5) Lastly, I was blown away that the actual chefs came to Taste of Seattle Friday night reception. Well-known Seattle chefs and restaurant owners served us little plate after little plate of delicious dishes.

I own a restaurant and have a family, and I know how many of these events you can do in a year, and how much work they are. I know how you wish you were home instead, because you are always pulled in so many directions and never enough in the direction of home. Seeing Ethan Stowell, who is opening yet another restaurant in five days, Eric Bahn of Monsoon, and other restaurateurs and chefs dishing up these fabulous creations, and not just sending in the staff to plate up 300 sea scallops or spicy tuna rolls, amazed me.
Alder smoked scallops by Boka Restaurant

I have been on the other side, handing out the little plates and let me tell you, we don't really care. I mean of course we care, the people are our customers or potential customers without whom we wouldn't be in business, but the reality is that after awhile, the faces, the people eating, they all become the same group chomping, slurping, snorting and talking with mouths half full. I hope that other attendees appreciate how special it was to have the real owners and chefs come on a Friday night, while their restaurants went on without them, to give up their family time or TV time or payroll time or hang time at someone else's bar. It was a gift. Pure gold.

I for one felt a little guilty from the day one pirate-y haul. But mostly I felt happy and full.

Sunday, September 15, 2013

IFBC here I come!

I can't believe it's almost here - the International Food Bloggers Conference! When I heard that it would be in Seattle, it was of course a no-brainer to sign up, but that seemed ages ago. A summer season of catering ago. Now it's less that one week away and I can't wait.

A few highlights that I'm looking forward to, or curious about:

Live Food Blogging with Amazon Grocery. We'll be tasting foods and blogging "speed dating-style." With only 2.5 minutes to taste and 2.5 minutes to blog, it should be a good exercise for someone like me who holds on to posts for months without publishing.

A session on Food Photography with New York Times photographer Andrew Scrivani. He's also doing a session on post-production photo editing that I will have to miss as I'm catering a wedding that night. Se la vie!  As you may know, I've vowed to step up my photography this year. I think I've made progress, but have a long way to go.

A number of technical sessions that I need on building traffic and whether or not to switch to Wordpress. I know not having a designated URL and staying in the .blogspot group greatly lessens my exposure in the blogsphere. I haven't had, or haven't made the swaths of time that is required for me to do big technological changes. (Right now I have to get my laptop to recognize wi-fi, and fix my darn camera. I've been hamstrung all summer by technical difficulties). So these sessions will be good for me and kick my butt into making all this technology work together.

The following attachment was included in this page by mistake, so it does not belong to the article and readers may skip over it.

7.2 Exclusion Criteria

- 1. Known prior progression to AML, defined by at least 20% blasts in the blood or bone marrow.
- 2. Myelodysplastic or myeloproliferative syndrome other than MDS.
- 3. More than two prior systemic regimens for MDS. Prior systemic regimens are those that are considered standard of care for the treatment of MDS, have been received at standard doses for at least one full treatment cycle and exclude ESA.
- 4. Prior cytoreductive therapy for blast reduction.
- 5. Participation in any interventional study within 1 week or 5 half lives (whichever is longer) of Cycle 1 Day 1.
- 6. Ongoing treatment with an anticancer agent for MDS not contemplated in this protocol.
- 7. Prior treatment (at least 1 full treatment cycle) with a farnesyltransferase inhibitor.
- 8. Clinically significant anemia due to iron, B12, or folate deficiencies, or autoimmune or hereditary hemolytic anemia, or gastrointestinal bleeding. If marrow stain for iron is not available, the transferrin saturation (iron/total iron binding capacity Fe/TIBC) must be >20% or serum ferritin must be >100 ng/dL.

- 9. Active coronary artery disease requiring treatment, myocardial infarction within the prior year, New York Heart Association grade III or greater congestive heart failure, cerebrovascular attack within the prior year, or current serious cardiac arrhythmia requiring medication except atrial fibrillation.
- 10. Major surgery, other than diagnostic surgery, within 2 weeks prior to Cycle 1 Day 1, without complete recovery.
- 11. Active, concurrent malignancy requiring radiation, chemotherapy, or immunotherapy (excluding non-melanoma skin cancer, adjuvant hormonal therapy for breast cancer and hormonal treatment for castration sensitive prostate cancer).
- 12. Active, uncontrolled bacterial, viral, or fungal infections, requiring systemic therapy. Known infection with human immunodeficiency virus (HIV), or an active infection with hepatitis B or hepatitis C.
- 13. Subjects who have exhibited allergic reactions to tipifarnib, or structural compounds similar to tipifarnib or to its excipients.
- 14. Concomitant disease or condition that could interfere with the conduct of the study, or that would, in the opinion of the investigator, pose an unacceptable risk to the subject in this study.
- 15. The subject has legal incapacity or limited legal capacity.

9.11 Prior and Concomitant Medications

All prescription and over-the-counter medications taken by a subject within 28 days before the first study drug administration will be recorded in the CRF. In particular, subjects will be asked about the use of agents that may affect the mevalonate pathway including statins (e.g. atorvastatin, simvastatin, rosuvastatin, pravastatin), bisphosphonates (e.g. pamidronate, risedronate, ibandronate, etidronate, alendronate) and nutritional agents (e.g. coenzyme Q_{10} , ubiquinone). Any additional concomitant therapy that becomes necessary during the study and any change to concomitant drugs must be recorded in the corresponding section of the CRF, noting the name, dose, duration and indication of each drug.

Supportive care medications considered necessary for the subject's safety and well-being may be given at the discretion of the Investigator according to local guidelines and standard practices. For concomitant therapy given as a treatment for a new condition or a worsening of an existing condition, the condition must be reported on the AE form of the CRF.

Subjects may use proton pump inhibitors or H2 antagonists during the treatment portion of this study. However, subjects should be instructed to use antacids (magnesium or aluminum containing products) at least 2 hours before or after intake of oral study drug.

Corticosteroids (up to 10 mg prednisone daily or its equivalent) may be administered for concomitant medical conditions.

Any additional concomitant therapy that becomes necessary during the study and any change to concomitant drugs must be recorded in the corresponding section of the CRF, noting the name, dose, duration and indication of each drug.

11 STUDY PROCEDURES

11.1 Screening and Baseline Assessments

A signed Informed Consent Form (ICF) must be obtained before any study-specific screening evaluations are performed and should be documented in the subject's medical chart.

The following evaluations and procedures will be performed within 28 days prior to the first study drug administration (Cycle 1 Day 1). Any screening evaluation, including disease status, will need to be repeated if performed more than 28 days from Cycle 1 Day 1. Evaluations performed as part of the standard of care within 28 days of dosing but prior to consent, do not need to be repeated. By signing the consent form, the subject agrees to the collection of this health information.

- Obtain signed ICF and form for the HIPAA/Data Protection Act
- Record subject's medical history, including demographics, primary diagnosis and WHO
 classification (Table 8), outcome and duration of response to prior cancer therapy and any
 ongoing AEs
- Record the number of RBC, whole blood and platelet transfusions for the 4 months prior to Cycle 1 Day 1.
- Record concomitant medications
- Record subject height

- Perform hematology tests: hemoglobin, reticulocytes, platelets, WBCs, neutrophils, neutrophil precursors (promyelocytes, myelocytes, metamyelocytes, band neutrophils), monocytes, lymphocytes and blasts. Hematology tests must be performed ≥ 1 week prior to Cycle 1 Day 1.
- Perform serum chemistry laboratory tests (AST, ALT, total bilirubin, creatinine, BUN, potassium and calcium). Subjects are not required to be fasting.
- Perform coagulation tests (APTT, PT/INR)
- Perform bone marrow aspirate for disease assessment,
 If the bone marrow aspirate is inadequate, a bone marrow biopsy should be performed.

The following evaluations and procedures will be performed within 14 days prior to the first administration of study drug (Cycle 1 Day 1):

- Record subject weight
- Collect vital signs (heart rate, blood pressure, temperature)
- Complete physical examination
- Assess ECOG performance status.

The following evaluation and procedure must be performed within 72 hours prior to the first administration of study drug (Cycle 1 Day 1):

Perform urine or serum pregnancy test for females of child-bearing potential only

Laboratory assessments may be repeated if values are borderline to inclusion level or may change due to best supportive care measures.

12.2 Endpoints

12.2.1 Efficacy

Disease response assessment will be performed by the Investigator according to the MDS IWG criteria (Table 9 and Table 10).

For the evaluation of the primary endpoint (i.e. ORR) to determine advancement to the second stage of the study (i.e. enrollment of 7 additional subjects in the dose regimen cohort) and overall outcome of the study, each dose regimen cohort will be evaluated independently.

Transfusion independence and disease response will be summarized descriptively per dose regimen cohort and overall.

And though I'll miss a number of sessions on Saturday evening because of our catering, it's probably for the best: I usually get overwhelmed by the amount of information at a conference. A little break will do this girl some good.

I'll be doing some "live blogging" or nearly live during the conference to give my thoughts on various sessions. What I'm really excited is to see my good friends Barry Martin, of Our Community Table and Welcome to the Cookout! and Jane Bonacci of The Heritage Cook. Both are way beyond me in food blogging and wonderful people. I met them via the Char-Broil All-Stars.

If you are one of the 320 attendees, say howdy!

Wednesday, September 11, 2013

Live on Barn Goddess BBQ Radio tonight!

I'll be talking live with Lori Frazee, the host of the blog radio show Barn Goddess BBQ & More. Lori interviews barbecue personalities all over the US. She is also a pitmaster and barbecue caterer so I'm sure we'll have lots to gab about.

The show goes live at 5 pm PST, so have a listen, and call in with questions if you can!

My husband will be on a catering tonight so my original plan of sneaking off to do the interview while he minded the home front has been foiled. I'll be picking up a video for the kids today as a result so they can stay occupied during the interview. Wish me luck they don't join us!